Corona 101: Hit the ground rendering

Hi there!

With the release of Corona 1.0 recently, I wanted to make some videos for new users to get acquainted with it. There's 3 videos which talk about material creation, basic lighting and render settings respectively.

I've been using Corona since one of the first alpha builds and it's been my main renderer for over a year now, with most of the work on my blog being created with it. As I mention in the videos, this is just my opinion on why I like using it. There's no need to start a discussion about which renderer is better, because it all comes down to the workflow you like to use.

That's why these videos are intended for people who are new to Corona to have a look at, outlining basic usage.

If you're interested in trying it out for yourself, you've got two options:

- A free fully functional 45-day trial: No watermarks, no resolution limit and you can even use it for commercial work.

- Corona Alpha 6: This version works up to 3ds Max 2014 and will remain free forever. Even though it's an alpha version, it's very capable.

Check out the Corona website for more info.

If you're looking for more, the Corona documentation also has some great resources. Because it's a very community driven project, posting in the forum is also a great way to ask questions.

Enjoy the videos!

EDIT 12/03: Now in stereo! Audio has been fixed. :)

Caught in the Rain

I decided to take a little experiment from a few months back a little further. You can find the original post here. I really liked working on the image and the general feel the raw render had.

The lighting felt like the first rain was about to hit and it's a moment I really wanted to capture. Weather effects were added with After Effects and two standard plugins. CC Mercury for the drops on the lens and CC Particle World for the rain.

I only needed the camera from Max quickly and used a great script called Sk-Films: Camera Exporter from Scriptspot. This way, I could align the CC Particle World spawn with the view to simulate the rain drops.

Just like the previous image, this was rendered with Corona (A6 this time). Frames took about ~18 minutes to render at 720p, the bricks were done using displacement. I really like how Corona handles this as well, it feels fast and easy to work with, giving you just the right amount of control.

I'm happy with the overall result, the image reflects (no pun intended) what I set out to express with it.

Rumble in the Jungle (R&D)

Just a small post with an R&D render of a personal project.

Rumble in the Jungle project: RnD 1

Celebrating the release of Corona's alpha v6, I used it to scatter a bunch of tropical Archmodels. The new release brought a lot a of new features to the table, be sure to check them out of the Corona homepage.

Render elements have been sorted out, which adds a higher level of post-production options. For instance, the reflections in the water were rendered perfectly clear and blurred in post. This way the full HD render only took about 15 minutes to get where it's at. The renderer never ceases to amaze me, it's so much fun to use and produces truly great results fast.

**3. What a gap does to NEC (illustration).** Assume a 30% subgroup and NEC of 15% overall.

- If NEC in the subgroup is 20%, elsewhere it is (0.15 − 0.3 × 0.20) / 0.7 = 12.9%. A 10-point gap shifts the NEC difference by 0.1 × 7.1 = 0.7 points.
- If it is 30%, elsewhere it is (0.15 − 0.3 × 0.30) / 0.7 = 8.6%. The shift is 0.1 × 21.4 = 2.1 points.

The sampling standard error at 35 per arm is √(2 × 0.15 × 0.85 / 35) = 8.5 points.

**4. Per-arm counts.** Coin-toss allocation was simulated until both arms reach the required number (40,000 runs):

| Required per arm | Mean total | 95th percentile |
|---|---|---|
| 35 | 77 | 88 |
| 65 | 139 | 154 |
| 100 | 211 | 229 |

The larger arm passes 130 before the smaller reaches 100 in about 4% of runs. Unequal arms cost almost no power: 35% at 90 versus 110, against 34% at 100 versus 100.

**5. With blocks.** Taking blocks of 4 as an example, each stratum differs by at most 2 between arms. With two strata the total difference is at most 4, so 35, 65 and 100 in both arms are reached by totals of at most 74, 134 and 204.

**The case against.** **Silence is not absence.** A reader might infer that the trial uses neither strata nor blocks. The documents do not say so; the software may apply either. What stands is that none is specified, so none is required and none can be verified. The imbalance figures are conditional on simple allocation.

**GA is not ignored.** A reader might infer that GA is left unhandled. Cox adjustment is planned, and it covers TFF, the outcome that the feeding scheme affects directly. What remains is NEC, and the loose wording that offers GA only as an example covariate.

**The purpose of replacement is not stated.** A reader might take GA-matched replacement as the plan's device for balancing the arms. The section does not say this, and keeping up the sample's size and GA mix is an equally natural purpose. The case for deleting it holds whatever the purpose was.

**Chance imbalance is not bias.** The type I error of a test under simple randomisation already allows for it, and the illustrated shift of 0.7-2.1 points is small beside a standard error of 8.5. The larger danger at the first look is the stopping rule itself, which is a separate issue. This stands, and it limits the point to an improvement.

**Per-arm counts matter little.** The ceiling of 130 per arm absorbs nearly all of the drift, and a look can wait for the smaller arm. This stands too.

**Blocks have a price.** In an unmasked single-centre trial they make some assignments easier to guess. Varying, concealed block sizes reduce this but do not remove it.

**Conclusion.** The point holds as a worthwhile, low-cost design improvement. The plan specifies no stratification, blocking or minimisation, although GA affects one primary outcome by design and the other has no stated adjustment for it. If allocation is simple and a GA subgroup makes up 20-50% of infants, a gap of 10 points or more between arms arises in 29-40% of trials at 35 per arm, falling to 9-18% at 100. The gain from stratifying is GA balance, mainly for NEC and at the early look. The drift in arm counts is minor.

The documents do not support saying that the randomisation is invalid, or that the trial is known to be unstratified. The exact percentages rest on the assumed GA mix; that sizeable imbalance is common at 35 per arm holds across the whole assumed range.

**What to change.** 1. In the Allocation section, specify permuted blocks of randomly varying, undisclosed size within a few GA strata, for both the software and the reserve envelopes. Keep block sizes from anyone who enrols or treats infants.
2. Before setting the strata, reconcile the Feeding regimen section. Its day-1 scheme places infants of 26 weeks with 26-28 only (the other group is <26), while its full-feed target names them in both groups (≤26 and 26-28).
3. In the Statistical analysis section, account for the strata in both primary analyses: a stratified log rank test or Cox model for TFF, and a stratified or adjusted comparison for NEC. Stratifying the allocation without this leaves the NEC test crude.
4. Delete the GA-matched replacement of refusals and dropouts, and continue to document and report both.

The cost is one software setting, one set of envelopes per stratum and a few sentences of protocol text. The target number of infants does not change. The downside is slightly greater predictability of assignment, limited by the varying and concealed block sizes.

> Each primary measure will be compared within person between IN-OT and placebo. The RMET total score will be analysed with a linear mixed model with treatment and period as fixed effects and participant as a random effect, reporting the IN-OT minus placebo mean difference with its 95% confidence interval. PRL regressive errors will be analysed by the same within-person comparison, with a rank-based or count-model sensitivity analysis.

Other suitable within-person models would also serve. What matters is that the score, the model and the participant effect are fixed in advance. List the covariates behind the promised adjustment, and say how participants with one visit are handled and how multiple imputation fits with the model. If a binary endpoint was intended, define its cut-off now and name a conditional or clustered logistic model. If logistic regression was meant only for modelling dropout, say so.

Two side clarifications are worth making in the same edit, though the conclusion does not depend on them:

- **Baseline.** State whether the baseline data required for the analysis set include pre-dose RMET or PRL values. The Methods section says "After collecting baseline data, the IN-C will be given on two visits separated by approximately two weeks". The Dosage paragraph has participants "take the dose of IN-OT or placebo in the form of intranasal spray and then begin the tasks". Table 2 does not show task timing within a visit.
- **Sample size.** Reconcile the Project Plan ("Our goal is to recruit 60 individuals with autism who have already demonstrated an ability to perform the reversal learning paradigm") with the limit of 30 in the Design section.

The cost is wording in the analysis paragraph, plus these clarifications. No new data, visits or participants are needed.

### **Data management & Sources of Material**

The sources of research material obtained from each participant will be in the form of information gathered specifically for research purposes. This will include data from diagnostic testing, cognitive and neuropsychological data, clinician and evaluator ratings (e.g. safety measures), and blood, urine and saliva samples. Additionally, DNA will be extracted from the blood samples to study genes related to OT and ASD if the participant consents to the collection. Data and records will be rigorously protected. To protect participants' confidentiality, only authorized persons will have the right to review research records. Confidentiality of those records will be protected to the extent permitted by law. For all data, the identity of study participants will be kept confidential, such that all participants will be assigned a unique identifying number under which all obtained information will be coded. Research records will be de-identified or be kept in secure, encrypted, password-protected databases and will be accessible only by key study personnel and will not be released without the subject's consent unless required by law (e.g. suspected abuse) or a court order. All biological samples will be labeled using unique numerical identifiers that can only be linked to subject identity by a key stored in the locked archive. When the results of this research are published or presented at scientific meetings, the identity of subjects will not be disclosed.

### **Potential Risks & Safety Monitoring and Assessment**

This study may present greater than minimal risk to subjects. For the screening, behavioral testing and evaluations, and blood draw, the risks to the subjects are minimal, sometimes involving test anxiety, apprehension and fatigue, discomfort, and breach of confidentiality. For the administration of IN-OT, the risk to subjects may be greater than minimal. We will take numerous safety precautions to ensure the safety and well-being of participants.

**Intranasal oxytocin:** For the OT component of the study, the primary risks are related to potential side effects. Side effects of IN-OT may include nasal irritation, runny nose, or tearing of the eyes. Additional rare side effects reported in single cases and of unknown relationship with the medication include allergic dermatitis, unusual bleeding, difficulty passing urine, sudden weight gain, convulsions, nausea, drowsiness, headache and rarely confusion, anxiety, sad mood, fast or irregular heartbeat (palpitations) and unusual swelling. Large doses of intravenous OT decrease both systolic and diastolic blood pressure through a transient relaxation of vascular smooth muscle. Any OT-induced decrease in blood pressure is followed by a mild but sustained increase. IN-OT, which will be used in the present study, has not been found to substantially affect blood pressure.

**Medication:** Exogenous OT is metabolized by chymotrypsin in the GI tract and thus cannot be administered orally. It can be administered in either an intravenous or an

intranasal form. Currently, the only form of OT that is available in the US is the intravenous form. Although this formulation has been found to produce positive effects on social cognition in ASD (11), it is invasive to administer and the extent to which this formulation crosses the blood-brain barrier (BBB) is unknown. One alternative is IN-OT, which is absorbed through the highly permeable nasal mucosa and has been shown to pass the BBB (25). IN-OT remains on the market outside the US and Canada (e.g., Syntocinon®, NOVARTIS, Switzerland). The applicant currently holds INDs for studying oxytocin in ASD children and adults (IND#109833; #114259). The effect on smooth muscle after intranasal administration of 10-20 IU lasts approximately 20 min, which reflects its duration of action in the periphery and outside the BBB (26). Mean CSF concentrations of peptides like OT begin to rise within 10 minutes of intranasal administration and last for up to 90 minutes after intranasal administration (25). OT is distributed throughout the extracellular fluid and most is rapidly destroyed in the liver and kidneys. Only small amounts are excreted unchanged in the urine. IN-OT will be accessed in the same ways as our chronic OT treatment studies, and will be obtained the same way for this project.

For me, it combines Vray-esque performance with the level of integration mental ray has in 3ds Max.

Grass was done with the Grass Generator, of course. Still working on the new features, having fun discovering maxscript.

A Place to Rest

Something I've been working on in bits and pieces lately.

I had a lot of fun creating this, again rendering with Corona (alpha v5). The chair model is a free model from Designconnected, they've got a lot of great free and commercial models, be sure to check them out!

It took quite a while to render, as all the incoming illumination is bounced light coming from the sun on the vegetation outside. The floor went through quite a few iterations as well, I eventually bought some great wood textures from 3D ocean.

The models for the two books in the front are free ones from Turbosquid. Click here for the top one, here for the bottom one.

Hour of Power: Canyon Shot

Every now and again, I'll try these quick shots to see what I can get done in about an hour. It's a great little exercise to see how quickly you can prototype something and get a nice result. This one took just a little under an hour, rendering not included.

The final image in 1920 x 1200 and took about 15 minutes to render with Corona. A little post was done in Nuke.

Corona and some... jelly?!

So I've been messing around with Corona for quite a while now. If you haven't heard about this renderer be sure to have a look at the website! The Corona forum is a great place to ask questions and get the latest updates.

Now for the jelly. I wanted something to test Corona with animation wise, so I created this just fooling around. It's done with MassFX particles in Particle Flow, using the glue to keep them together and give the jelly it's soft body movement.

Then, to light it all I used a single overhead rectangular Corona light. A free HDRI was used for some added reflections, courtesy of user zbyg on DeviantArt.

The result isn't anything spectacular, it was just a test after all. At 100 passes Corona gets a frame rendered at around 10 minutes on an i7 3770.